Monday, October 4, 2010

The Wolfman

If The Wolfman isn't a letdown, I don't know what is. Directed by Joe Johnston, this promising film has an all-star cast, including Anthony Hopkins, Hugo Weaving, Emily Blunt and Benicio del Toro as the titled character. Of course on top of that, the film has the classic story to back it up as well. So what went wrong? Well, lots of things. The film has a notorious history of having several last-minute changes, including in direction, composition, writing, and screen-time. Unfortunately, things didn't turn out for the best. The opening scene is the best foreshadowing for exactly how to expect the rest of the film to go. A scared man, nervously holding a lantern in the middle of the woods (at nighttime!) is running from something spooky, and we soon realize it is a werewolf, who eats his face. He howls. Enter opening credits. If one word should be used to describe this film, it is predictable, and this is where the movie falls short of entertaining me. However, I gave this scene the benefit of a doubt for being an intentionally campy movie, which I have a weakness for, but my hope was in vain.

What is also revealed from this opening scene is there is absolutely no tension built up in this movie, at all. The man who was eaten for dinner in the beginning happened to be Lawrence's (del Toro) brother. His brother's widow (Blunt) asks him to come home to figure out what happened to his brother, but he really doesn't give a rat's ass about his brother, because he's a working man, damnit! Enter the next scene, and he's back home investigating the death of his brother, because apparently the editor forgot to squeeze in the scene where Lawrence has a change of heart and stops being a total douche bag. Benicio del Toro, might I add, looks even more bored on screen than I was watching it. This is obviously a movie he regretted signing up for. Hopkins, who plays del Toro's father, is another actor too talented to be in this film,  and delivers his lines fine, but that doesn't make the poorly written dialogue any better. It's as if he knows this, but he is just having fun with it anyway. Hugo Weaving gives the only performance worth noting, but it isn't enough to save the film from the hole it has dug itself into.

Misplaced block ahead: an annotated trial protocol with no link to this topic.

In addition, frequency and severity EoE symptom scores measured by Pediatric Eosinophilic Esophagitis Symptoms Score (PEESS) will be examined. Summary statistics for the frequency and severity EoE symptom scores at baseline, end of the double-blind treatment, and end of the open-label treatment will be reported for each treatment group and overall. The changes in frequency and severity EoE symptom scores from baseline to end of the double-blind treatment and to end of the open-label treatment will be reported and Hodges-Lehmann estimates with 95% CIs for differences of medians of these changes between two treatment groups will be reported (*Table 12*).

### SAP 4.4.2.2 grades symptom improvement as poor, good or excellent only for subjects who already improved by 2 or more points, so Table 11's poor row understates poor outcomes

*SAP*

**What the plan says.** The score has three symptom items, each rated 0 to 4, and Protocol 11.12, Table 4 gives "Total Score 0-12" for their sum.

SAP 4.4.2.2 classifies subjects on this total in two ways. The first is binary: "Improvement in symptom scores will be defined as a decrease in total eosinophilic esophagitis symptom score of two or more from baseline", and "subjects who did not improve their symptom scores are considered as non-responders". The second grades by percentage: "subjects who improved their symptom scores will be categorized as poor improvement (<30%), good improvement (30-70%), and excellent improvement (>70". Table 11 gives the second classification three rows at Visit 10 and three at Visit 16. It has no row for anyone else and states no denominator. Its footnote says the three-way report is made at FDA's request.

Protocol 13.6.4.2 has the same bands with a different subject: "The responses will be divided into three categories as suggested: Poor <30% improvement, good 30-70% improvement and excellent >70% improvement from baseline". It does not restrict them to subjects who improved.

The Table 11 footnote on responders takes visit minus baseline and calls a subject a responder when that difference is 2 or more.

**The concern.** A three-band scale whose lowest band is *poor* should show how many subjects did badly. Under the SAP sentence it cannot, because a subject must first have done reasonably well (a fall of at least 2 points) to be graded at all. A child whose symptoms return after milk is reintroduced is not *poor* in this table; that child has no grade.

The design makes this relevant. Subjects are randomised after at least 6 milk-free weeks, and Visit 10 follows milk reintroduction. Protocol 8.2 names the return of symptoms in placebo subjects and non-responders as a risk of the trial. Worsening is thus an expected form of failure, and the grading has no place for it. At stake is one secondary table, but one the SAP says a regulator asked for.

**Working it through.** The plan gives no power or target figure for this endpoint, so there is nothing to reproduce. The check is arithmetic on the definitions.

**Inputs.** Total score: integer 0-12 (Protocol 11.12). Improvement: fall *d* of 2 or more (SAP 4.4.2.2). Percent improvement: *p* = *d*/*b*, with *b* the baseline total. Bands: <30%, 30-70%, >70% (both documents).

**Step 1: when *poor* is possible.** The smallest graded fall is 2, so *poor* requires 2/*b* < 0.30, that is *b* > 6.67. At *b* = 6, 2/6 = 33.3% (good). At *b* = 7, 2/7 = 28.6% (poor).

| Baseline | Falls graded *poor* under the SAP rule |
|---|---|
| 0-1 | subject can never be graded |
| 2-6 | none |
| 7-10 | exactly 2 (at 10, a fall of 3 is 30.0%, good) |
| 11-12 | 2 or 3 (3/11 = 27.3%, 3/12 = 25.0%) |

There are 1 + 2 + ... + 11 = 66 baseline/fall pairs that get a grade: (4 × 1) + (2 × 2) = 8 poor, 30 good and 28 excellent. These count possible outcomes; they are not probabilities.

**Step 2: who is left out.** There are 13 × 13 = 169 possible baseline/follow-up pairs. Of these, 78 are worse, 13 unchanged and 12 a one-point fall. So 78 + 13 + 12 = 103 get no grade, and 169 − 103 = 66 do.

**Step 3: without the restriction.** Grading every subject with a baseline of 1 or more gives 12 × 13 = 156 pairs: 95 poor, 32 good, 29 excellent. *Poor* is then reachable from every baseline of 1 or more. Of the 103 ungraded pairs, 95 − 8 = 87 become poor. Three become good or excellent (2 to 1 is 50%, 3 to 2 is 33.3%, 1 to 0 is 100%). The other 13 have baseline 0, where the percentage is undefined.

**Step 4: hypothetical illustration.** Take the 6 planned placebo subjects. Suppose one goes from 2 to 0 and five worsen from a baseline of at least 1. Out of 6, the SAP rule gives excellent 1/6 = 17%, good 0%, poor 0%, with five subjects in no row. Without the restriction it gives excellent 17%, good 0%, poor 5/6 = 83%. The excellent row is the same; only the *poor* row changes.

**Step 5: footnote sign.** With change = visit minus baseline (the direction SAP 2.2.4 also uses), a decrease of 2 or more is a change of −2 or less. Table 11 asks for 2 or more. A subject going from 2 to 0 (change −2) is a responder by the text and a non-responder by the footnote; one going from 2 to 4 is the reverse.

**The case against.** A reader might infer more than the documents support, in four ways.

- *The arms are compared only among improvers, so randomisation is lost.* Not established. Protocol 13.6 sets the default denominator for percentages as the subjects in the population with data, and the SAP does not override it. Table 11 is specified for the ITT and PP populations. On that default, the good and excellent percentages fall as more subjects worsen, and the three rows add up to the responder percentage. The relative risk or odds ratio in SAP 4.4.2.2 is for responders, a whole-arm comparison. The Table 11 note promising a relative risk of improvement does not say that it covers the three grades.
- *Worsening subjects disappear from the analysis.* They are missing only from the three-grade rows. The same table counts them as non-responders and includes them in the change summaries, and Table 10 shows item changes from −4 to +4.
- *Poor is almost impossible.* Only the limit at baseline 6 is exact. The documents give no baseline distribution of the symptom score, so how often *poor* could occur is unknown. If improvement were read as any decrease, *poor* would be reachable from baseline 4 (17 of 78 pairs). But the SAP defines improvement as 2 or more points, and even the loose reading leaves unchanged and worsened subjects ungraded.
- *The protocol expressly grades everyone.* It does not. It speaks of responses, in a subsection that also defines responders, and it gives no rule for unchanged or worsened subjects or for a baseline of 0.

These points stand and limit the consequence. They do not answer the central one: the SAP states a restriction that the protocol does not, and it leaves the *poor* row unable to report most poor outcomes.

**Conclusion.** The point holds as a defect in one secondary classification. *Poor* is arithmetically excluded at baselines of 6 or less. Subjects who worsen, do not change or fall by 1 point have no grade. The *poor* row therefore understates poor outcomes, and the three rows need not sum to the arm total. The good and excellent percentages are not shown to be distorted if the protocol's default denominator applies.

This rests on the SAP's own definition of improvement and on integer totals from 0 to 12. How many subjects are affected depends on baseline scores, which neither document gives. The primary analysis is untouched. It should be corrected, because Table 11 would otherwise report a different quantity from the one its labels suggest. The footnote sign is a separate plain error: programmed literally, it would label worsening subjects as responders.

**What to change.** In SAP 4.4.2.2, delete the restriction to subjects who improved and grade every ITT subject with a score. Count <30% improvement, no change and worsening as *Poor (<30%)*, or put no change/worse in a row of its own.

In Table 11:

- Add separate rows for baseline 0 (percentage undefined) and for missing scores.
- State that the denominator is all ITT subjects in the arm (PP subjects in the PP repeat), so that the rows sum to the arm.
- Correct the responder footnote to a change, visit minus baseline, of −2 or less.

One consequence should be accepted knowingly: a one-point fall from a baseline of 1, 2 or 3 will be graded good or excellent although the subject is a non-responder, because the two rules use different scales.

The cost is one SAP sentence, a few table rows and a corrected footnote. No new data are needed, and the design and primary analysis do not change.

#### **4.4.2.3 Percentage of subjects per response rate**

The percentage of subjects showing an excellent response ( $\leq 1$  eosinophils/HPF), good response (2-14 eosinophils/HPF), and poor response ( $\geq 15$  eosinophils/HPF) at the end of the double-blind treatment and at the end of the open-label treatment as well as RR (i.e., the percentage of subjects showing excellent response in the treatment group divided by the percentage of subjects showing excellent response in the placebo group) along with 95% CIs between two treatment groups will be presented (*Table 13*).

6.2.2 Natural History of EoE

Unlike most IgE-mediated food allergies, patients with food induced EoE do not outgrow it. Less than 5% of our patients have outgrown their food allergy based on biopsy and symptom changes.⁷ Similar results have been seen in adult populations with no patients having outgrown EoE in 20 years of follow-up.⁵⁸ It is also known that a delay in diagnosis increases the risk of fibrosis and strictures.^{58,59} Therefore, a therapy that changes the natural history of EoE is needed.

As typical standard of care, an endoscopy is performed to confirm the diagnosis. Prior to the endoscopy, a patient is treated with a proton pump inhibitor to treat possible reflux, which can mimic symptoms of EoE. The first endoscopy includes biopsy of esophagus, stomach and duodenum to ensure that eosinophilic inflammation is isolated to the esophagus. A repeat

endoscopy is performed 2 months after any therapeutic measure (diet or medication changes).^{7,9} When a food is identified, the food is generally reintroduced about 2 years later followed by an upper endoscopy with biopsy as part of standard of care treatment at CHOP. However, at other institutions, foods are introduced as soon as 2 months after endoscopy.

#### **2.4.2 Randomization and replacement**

The violence is absolutely senseless. It mainly consists of a werewolf swatting heads off of people about forty times, maybe tearing off a limb here and there. About every time the werewolf approaches somebody, I would secretly hope something original to happen. Wait for it, wait for it...oh. He swatted his head off. Again. Fun to watch the first time, dreadful the next three dozen times. Fast forward to the third act, because the second one really isn't worth mentioning. By the time the big, "climatic" scene occurs at the end, I gave up all hope in this film, if there was any left in me (don't read the rest if you don't want the ending ruined). Two characters, who have absolutely no chemistry together on screen, go into a big battle to the death. Father and son have a fist fight and turn into wolves. In  undeniably the greatest shot in filmmaking, Hopkins rips off his shirt just like Hulk Hogan prior to entering battle (in a room that's on fire!) After watching a fight similar to watching a couple of dogs fight over a bone, Lawrence pushes his father into a fire pit. Then swats off his head. Mind blowing!

There wasn't one point in the movie where I knew exactly what the film was trying to be. Campy? Dramatic? Scary? Whenever I begin to take the movie seriously, lines like "I'm a monster!" are actually uttered. If you haven't gotten the point already, I wouldn't recommend this film to anyone, really. It isn't even worthy of a guilty pleasure, or "bad" in a "so bad it's good" sense. Just bad.